Looking to the past for inspiration can often backfire, but in the case of Wizzley Presto and the Vampires (sic) Tomb it's a definite bonus.
Best described as an affectionate love letter to the incredibly popular platform-puzzle adventures of the Spectrum and C64 era, it's a game that fuses retro charm with modern sensibilities to create a thoroughly intriguing iPhone-exclusive.
Assuming the role of wet-behind-the-ears wizard trainee Wizzley, you’re dropped into a zany fantasy world and expected to deal with a particularly nasty vampire overlord.
Fangs for the memory
If this were a traditional platform title like Mario or Sonic then you might expect to perform this heroic deed by kicking some blood-sucking posterior, but Wizzley Presto is more about utilising the various items scattered around the gameworld to overcome fiendish logic puzzles.
For example, if a wall blocks your path you need to find the appropriate tool in order to punch through it. Similarly, when you come to a mechanical bridge activated only when you stand on a pressure pad, it doesn’t take long to surmise that some kind of deadweight is in order.
Wizzley can carry up to three items in his pockets and prudent inventory management is vital. Traversing each screen can be incredibly risky thanks to the number of enemies, so you don’t want needlessly retrace your steps because you failed to retain the correct item.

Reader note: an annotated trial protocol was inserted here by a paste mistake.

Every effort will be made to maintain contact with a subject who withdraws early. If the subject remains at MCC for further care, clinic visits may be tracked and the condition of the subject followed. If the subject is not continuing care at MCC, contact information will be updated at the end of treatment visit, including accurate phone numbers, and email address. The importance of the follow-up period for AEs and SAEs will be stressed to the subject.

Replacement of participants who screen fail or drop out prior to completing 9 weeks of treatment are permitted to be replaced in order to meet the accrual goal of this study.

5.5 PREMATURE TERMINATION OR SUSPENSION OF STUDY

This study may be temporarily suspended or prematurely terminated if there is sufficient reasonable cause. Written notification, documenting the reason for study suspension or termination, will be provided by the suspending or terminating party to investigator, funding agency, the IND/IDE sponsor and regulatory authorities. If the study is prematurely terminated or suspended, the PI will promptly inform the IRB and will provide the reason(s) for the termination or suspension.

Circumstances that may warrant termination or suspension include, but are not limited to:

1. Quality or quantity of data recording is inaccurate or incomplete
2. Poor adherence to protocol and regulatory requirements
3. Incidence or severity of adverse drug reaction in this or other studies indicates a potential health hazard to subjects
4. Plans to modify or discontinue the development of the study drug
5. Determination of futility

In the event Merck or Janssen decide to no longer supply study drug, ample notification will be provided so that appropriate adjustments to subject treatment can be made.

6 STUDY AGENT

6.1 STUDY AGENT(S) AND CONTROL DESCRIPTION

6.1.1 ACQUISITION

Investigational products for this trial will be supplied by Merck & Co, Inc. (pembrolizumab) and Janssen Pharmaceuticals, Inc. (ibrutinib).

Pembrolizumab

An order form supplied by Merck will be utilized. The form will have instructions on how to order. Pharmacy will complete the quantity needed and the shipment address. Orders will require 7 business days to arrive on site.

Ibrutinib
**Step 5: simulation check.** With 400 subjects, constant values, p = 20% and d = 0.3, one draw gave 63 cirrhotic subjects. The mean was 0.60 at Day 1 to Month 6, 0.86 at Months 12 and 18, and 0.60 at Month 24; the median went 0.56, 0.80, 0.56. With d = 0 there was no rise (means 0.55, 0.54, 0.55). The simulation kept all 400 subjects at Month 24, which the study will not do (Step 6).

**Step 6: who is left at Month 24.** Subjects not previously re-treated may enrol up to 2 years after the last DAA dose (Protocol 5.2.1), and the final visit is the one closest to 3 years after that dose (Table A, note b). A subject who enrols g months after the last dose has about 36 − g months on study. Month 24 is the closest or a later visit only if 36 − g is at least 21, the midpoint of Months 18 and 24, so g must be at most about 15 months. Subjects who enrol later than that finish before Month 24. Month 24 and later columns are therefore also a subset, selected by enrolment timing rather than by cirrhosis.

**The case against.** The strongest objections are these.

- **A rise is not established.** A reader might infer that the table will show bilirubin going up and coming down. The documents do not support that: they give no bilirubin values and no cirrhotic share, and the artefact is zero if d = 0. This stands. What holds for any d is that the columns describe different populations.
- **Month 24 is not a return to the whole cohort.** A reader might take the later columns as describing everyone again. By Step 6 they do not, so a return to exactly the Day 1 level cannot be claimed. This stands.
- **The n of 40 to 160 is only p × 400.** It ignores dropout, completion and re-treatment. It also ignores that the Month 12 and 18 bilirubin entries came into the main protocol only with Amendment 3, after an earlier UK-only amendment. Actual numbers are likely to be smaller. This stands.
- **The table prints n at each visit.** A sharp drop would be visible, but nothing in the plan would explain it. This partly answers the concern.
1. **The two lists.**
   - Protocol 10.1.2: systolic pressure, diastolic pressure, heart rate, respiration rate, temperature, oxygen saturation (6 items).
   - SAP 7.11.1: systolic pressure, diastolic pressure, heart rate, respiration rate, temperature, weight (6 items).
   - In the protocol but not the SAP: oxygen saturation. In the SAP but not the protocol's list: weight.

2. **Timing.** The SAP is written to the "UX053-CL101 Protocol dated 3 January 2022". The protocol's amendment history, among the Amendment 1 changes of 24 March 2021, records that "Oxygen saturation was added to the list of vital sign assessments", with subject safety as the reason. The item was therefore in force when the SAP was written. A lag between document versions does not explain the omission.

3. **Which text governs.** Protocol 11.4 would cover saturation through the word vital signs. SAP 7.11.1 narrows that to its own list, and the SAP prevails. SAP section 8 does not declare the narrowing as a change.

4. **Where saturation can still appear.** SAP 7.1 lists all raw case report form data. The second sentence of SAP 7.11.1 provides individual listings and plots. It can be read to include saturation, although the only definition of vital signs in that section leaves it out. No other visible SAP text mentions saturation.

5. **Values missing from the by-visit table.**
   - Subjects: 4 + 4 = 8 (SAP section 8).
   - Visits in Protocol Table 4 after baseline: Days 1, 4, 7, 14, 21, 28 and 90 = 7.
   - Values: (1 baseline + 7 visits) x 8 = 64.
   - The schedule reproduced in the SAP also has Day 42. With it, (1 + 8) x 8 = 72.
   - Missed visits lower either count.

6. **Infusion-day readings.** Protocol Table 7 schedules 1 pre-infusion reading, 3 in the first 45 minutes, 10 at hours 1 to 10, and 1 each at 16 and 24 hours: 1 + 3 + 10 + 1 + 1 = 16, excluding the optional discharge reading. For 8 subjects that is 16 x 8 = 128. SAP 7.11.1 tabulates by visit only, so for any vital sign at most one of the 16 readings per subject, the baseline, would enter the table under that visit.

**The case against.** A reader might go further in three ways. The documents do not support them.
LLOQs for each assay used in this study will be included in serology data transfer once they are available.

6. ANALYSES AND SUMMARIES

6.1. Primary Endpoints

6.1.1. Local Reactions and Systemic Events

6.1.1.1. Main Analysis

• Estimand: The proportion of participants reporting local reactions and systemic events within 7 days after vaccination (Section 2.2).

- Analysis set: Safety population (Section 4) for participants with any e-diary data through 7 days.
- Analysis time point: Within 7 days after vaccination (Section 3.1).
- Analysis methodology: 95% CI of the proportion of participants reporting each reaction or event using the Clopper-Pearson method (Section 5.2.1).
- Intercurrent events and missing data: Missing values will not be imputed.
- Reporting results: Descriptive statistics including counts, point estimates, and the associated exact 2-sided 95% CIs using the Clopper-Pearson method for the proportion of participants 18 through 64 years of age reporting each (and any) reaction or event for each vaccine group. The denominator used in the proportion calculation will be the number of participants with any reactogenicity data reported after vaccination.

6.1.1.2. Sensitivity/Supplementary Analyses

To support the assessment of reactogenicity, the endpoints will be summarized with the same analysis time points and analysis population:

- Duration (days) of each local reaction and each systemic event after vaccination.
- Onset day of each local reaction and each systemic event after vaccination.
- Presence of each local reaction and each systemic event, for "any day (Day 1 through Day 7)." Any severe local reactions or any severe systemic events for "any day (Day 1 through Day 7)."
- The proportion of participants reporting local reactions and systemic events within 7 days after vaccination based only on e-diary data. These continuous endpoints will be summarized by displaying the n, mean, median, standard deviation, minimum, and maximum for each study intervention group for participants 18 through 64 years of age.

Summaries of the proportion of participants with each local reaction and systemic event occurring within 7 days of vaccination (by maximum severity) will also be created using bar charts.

Egg on your face
Wizzley isn’t totally defenceless – he’s a mean shot with his collection of lethal eggs – but these are in finite supply so you still need to remain vigilant when negotiating the many locations through the game.
The game is divided into three segments, which also serve as save points, so if you run out of lives you only have to restart from the beginning of last chapter. Despite the relatively low number of game screens to discover, the brain-teasing challenges help prolong the longevity of the game. Even when you’ve completed Wizzley’s task there are bonus stars to collect and evil eye statues to pelt with eggs.
Visually, Wizzley Presto is as magical as its central protagonist. The 2D graphics are hand-drawn and absolutely sumptuous, calling to mind the classic visuals of the Commodore Amiga era whilst simultaneously looking comfortably modern and stylish.
Taking it back to the old skool
At times Wizzley’s unashamedly old skool design can make it feel anachronistic. Some of the enemies are placed in such a way that it’s almost impossible to avoid taking any damage, and the screen-by-screen progression harkens back to a time when home computers struggled to convincingly handle smoothly-scrolling playfields.
While these points can be seen as weaknesses, it's equally possible to perceive them as retro-tinged strengths.
It’s impossible to contest the fact that once Wizzley has given up all of his secrets there’s little point in stepping back into his gloriously unhinged world, but while the journey lasts it’s an absolute riot.
With just the right mixture of action, adventure, and cerebral gaming Wizzley Presto possesses a combination that arguably hasn’t been so successfully deployed in a game since the aforementioned 8-bit glory days.